FIG. 1( k) illustrates substrate 100 removal through a lateral PEC etch of the sacrificial region 102 a. In this step, the sample/device 144 can be submerged in any appropriate electrolyte solution (including, but not limited to, KOH, HCl, HNO3, etc.), and exposed to light that is above the bandgap of the InxGa1-xN sacrificial layer 102 b, but below the bandgap of GaN. The latter condition is a requirement that allows for PEC etching of the InxGa1-xN sacrificial layer 102 b while preventing undesirable etching of other surrounding layers, such as the GaN substrate 100. This light could come from any source, including narrow-emission sources like lasers or Light Emitting Diodes (LEDs), or filtered broadband sources like a Xe lamp with a long-pass filter (using GaN itself as a filter will allow for any composition of InxGa1-xN to be etched while not allowing etching of GaN). The sacrificial InxGa1-xN layers 102 b will etch laterally, and after some time will be completely removed (e.g., undercut), freeing the substrate 100 from the individual devices 144 that were bonded to a carrier substrate 142. The etch process may or may not include an applied bias or temperature control, which can assist in the etch process.
  • [0078]
    Here, only photo-enhanced chemical or PEC etching was described. However, all kinds of etching without photo-enhancement or light irradiation could be applied to remove the sacrificial layer 102 b.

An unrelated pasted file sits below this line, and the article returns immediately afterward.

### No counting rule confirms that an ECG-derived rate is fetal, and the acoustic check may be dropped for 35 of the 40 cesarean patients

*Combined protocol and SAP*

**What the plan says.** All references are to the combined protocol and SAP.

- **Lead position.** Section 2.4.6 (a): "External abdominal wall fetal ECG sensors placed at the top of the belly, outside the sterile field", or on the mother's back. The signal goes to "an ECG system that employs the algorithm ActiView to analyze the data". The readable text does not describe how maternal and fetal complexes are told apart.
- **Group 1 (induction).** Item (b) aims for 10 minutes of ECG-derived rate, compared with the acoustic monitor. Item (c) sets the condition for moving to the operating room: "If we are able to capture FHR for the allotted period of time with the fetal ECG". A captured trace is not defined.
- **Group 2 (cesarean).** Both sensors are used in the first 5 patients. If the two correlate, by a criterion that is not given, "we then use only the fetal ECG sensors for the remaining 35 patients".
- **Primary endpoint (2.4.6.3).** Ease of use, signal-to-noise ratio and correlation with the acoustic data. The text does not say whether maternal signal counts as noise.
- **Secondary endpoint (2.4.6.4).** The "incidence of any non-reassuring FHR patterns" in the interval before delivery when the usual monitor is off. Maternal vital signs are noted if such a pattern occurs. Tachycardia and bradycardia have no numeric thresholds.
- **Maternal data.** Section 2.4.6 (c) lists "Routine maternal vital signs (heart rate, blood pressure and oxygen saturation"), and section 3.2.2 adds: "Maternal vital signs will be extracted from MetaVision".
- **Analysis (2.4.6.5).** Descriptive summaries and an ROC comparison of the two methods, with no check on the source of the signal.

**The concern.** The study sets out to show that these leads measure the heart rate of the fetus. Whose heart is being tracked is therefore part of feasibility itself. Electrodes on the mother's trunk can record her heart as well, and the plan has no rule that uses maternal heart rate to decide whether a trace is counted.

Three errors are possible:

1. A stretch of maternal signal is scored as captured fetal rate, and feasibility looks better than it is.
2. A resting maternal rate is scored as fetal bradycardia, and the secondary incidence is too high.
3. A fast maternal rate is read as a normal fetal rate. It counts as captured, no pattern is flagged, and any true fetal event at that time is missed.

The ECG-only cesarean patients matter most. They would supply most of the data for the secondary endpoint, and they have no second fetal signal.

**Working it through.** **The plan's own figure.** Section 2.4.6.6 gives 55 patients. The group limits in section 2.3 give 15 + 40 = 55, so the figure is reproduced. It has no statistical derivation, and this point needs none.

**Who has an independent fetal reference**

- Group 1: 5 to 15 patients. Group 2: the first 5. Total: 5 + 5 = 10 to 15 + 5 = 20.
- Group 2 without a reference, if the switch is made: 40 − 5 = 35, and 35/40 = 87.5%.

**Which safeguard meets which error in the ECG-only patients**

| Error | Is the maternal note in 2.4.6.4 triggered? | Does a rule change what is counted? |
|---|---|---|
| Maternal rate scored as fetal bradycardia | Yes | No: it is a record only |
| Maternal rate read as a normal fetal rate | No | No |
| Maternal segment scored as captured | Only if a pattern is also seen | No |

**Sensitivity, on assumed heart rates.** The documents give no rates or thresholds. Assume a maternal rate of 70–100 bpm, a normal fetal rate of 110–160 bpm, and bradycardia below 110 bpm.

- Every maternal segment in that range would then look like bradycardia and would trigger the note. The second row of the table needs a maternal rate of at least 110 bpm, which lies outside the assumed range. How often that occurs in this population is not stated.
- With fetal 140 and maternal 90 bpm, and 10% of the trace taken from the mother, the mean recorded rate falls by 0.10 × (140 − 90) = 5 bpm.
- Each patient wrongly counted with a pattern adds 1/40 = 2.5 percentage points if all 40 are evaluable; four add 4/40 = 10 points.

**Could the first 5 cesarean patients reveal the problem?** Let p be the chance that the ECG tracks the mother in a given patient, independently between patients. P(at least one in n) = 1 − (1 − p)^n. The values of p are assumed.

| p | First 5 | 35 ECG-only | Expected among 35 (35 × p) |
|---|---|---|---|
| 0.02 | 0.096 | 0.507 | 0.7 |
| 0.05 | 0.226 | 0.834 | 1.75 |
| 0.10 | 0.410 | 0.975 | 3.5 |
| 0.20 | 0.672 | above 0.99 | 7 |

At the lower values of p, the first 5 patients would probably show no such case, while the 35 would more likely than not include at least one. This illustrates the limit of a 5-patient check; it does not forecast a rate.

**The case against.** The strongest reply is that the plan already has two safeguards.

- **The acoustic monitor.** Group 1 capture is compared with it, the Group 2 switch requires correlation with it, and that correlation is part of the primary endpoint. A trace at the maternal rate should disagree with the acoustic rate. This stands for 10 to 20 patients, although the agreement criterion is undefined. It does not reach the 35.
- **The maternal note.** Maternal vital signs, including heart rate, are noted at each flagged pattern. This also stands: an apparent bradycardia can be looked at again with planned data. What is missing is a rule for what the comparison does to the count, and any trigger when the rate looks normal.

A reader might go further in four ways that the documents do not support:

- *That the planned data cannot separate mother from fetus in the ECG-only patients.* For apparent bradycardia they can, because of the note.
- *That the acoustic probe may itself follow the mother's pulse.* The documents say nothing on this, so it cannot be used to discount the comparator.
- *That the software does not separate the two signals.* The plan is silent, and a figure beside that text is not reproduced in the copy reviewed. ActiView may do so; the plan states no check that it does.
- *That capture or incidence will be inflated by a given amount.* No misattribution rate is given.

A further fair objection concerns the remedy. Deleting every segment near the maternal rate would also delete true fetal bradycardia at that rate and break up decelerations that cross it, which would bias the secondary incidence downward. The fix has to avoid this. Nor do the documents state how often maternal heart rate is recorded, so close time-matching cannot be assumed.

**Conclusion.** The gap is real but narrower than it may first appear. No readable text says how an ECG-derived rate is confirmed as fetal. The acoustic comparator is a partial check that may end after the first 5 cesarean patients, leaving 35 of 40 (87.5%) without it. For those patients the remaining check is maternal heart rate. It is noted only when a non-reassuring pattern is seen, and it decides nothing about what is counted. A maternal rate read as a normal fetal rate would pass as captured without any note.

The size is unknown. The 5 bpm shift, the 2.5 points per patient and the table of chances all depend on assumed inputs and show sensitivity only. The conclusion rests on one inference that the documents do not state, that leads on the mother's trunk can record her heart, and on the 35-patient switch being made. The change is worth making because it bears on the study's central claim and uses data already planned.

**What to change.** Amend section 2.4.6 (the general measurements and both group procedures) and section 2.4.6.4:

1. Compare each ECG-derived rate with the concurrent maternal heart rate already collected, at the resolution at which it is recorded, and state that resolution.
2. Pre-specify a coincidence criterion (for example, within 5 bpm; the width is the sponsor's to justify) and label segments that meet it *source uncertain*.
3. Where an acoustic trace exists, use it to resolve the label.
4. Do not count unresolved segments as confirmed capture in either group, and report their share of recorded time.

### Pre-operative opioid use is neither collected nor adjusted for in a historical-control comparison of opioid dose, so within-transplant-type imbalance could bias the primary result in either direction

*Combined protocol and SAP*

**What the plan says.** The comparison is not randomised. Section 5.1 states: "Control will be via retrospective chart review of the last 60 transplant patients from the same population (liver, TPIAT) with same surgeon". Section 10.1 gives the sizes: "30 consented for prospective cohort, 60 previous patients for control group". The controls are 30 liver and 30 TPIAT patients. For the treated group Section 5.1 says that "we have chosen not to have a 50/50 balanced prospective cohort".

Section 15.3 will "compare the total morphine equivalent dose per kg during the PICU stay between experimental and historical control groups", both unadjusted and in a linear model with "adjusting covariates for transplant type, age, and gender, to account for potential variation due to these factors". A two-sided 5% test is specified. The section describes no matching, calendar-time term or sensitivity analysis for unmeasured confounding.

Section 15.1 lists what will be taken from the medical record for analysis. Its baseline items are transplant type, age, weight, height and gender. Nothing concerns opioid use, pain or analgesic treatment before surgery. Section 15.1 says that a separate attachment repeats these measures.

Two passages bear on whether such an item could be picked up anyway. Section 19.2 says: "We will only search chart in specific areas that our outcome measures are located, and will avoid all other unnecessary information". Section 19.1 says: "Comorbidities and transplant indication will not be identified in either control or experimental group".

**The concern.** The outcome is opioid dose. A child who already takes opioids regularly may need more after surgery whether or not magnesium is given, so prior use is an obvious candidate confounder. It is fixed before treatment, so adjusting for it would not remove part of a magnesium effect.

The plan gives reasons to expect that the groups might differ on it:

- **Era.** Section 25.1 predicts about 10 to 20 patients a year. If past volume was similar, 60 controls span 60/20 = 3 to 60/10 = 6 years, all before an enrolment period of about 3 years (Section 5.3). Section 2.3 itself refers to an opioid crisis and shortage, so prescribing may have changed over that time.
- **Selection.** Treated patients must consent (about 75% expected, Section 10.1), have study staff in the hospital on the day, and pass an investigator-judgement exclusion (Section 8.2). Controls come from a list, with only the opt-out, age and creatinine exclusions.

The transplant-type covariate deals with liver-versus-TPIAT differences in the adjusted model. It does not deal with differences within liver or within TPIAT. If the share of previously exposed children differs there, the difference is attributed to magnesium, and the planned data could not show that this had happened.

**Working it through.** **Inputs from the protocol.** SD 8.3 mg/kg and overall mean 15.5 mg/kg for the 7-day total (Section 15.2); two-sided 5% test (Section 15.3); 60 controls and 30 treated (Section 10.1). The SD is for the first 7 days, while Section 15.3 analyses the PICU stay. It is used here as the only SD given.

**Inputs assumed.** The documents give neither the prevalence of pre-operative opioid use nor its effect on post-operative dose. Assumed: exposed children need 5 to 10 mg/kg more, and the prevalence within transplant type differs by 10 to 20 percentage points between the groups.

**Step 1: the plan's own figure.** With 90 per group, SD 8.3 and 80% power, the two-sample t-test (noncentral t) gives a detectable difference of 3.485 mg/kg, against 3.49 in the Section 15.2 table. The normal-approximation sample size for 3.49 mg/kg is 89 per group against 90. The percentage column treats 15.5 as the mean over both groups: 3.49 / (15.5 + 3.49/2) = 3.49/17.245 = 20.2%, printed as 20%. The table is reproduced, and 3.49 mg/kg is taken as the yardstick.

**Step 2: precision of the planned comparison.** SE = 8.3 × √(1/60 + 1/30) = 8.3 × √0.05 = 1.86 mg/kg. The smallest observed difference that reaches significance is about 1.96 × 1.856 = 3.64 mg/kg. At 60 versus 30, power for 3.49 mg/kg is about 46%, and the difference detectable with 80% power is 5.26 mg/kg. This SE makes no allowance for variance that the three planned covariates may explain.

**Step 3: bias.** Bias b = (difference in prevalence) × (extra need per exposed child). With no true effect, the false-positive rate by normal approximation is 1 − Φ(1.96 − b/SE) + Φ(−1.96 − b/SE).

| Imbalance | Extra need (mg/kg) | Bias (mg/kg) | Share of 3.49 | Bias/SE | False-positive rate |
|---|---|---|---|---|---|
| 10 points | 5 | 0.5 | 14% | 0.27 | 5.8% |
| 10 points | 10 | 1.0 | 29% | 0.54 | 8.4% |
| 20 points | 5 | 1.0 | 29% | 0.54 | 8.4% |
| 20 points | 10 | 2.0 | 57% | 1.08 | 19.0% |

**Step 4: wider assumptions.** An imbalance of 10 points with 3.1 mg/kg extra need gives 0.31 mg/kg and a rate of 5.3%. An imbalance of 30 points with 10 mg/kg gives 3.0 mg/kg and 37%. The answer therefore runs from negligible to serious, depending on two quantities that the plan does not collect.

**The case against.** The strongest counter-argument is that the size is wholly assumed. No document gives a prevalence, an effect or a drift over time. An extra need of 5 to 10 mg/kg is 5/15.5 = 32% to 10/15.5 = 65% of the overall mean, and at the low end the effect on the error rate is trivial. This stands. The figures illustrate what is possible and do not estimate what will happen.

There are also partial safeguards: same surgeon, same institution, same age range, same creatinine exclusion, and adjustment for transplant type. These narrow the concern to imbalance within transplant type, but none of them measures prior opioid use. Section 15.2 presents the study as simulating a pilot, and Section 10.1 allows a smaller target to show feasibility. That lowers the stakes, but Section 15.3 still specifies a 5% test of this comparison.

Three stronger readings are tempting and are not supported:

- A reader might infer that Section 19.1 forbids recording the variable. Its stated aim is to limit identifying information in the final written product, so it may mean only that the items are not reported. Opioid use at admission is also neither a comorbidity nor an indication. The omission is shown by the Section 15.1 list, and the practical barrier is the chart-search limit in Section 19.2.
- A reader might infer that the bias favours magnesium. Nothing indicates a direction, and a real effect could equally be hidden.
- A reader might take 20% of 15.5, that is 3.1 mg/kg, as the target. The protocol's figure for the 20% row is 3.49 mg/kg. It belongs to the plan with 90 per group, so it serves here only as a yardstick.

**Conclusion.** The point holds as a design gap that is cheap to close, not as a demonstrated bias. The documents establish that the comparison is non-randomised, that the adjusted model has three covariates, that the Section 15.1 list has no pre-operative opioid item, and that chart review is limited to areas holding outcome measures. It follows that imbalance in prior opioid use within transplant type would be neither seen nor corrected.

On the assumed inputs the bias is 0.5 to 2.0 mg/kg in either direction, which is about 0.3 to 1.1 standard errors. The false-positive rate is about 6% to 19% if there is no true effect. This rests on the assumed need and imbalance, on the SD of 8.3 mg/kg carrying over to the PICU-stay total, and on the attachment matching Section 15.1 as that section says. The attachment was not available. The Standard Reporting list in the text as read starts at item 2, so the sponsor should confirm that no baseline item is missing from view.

• [0079]
    After substrate 100 removal, the devices 144 (mounted on a carrier 142) can be further processed according to the desired device. This would typically include metal contacts to inject current (as shown in FIG. 1( l), which illustrates patterning and depositing a metal n-contact 146), and the patterning of an additional dielectric DBR mirror 148, as illustrated in FIG. 1( m) and FIG. 1( n).
  • [0080]
    FIG. 1( m) illustrates a second PEC etch, comprising bandgap a selective stop-etch down through the n-GaN 106 to the AlGaN Hole Blocking Layer (HBL) 104 for precise cavity length control.
  • [0081]
    FIG. 1( n) illustrates depositing a light emitting DBR 148, wherein the light emitting DBR 148 is slightly less reflective than non-emitting DBR 132.
  • [0082]
    Through this process, the cavity length 150 of the device 152 is precisely controlled by the epitaxial growth of the device through the placement of the sacrificial InxGa1-xN layer 102 b, while the expense and difficulty of fabricating epitaxially-grown DBR mirrors is avoided. Additionally, such precise control of cavity length (as opposed to mechanical polishing, which gives very little control over final thickness) allows for consistent single longitudinal mode operation of the VCSEL with a high device yield, without having to resort to thick cavities that do not allow single longitudinal mode operation.
  • [0083]
    Facet Formation/Cavity Length Definition
  • [0084]
    Another application of PEC etching is for cavity length control of (Al,In,Ga)N VCSELs, comprising a top-down stop etch for facet formation and cavity length definition.
  • [0085]